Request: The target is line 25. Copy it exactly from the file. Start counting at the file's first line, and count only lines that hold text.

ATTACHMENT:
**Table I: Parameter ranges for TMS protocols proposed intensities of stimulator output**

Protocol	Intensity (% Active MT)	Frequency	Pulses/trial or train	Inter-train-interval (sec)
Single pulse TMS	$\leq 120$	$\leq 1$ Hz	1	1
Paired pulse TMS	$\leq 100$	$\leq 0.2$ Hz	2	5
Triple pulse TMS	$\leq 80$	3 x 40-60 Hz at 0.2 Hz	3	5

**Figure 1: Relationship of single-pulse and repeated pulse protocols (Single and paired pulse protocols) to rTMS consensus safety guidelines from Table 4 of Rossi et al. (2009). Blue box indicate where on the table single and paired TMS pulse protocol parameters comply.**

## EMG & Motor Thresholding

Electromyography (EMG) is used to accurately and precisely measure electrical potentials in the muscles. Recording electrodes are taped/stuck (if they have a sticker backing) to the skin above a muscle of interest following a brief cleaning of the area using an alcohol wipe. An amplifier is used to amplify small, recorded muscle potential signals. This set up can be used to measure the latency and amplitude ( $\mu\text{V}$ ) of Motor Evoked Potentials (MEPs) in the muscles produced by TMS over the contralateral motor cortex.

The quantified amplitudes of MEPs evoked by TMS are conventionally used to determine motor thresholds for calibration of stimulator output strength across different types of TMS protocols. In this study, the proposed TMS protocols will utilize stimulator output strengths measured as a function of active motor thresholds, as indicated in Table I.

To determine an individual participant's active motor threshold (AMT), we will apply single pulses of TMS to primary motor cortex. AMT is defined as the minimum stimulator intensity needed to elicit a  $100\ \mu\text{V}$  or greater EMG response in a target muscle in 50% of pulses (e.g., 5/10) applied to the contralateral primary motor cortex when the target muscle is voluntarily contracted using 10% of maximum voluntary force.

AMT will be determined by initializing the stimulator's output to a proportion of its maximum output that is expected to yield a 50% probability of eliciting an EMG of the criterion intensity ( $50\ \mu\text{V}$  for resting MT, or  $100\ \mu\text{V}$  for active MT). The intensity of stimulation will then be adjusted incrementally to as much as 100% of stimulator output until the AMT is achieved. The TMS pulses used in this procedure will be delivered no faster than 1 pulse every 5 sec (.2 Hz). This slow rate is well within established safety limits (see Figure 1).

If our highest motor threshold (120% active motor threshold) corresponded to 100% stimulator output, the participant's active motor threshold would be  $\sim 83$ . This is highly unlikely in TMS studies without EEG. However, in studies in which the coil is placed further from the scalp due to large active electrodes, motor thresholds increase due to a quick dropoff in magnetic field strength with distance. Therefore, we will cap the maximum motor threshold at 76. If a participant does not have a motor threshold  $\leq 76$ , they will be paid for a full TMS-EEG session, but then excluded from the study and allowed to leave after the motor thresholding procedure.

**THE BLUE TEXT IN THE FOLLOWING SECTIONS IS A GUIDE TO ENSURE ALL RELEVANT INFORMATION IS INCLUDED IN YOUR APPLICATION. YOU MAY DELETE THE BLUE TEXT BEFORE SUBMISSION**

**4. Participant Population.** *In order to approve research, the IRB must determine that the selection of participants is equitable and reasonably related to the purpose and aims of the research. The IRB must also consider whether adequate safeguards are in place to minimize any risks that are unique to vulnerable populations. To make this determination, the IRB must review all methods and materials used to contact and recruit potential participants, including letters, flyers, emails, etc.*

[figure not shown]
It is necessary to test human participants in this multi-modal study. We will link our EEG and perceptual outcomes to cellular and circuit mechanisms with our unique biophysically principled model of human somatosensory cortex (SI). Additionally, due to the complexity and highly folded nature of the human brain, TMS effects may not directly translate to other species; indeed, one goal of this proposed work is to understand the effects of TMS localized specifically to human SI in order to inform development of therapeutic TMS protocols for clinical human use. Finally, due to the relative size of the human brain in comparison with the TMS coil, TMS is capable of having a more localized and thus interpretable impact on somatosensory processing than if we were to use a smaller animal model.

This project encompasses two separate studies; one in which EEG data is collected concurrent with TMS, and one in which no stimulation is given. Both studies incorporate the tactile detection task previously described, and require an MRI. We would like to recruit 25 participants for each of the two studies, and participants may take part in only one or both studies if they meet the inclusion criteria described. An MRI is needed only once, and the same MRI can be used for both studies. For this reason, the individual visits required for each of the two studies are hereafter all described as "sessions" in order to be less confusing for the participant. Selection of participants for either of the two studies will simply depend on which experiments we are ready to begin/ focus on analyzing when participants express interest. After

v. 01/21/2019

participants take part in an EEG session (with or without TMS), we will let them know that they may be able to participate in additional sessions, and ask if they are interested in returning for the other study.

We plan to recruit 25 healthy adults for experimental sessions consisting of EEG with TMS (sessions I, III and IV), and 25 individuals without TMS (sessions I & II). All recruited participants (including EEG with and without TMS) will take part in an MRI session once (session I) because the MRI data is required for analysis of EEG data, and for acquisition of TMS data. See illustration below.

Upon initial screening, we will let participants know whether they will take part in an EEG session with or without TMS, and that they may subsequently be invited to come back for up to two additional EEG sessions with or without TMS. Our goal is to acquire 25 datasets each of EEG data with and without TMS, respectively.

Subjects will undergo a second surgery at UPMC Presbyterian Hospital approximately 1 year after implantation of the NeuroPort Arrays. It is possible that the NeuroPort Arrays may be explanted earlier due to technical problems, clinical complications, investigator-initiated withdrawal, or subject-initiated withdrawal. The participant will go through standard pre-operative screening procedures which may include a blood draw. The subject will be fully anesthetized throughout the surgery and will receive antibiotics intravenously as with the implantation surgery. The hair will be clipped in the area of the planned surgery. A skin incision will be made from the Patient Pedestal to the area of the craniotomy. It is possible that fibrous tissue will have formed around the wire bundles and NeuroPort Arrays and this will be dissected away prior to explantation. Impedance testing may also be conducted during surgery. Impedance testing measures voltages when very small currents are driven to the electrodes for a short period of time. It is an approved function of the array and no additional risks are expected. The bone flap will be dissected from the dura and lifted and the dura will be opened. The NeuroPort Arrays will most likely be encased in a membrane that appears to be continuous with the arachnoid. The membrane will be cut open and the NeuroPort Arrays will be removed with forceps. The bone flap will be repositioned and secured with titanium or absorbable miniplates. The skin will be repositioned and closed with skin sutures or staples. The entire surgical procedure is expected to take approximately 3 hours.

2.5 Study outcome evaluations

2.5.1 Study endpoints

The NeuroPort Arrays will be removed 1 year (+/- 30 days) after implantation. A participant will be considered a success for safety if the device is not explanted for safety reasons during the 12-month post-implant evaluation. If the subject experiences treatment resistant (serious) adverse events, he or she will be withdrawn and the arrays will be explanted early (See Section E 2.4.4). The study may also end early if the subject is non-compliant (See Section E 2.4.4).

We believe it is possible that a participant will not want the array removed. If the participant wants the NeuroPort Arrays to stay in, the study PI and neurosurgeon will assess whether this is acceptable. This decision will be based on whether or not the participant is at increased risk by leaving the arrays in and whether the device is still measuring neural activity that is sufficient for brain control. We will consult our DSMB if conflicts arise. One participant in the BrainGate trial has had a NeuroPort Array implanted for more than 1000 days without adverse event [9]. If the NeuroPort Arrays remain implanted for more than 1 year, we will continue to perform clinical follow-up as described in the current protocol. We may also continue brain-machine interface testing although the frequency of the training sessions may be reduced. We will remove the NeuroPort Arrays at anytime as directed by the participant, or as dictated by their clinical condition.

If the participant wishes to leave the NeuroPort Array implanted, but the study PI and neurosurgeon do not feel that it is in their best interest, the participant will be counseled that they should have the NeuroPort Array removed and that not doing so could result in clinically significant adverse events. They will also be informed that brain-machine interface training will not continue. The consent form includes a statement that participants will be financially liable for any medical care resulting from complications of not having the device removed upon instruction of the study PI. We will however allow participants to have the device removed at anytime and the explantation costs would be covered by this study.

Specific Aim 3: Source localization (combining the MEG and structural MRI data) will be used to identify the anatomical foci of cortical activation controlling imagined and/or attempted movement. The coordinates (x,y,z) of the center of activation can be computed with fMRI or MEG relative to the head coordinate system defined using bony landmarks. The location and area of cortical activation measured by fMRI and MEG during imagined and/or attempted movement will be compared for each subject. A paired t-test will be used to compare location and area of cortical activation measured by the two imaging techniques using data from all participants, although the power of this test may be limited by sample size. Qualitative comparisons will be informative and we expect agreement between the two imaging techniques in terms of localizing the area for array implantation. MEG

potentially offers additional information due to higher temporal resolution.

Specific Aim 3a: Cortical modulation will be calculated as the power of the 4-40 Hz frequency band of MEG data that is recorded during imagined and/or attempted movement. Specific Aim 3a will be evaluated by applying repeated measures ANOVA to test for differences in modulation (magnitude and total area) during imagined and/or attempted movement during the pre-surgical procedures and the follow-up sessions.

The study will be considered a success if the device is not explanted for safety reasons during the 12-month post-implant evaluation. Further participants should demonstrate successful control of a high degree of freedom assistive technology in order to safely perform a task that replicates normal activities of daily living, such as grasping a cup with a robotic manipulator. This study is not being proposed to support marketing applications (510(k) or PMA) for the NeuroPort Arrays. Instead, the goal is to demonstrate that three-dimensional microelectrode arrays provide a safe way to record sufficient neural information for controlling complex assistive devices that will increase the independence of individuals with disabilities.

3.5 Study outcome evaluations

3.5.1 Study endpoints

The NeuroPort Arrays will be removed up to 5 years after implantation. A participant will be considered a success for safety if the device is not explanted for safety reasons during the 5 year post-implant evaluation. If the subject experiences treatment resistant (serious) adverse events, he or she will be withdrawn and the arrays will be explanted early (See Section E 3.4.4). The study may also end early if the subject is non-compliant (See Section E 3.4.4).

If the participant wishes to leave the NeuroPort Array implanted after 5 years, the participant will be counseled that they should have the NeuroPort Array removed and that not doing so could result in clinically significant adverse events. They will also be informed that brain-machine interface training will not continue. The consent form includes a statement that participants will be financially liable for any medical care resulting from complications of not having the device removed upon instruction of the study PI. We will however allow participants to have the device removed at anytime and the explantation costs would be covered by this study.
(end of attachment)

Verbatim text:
The NeuroPort Arrays will be removed 1 year (+/- 30 days) after implantation. A participant will be considered a success for safety if the device is not explanted for safety reasons during the 12-month post-implant evaluation. If the subject experiences treatment resistant (serious) adverse events, he or she will be withdrawn and the arrays will be explanted early (See Section E 2.4.4). The study may also end early if the subject is non-compliant (See Section E 2.4.4).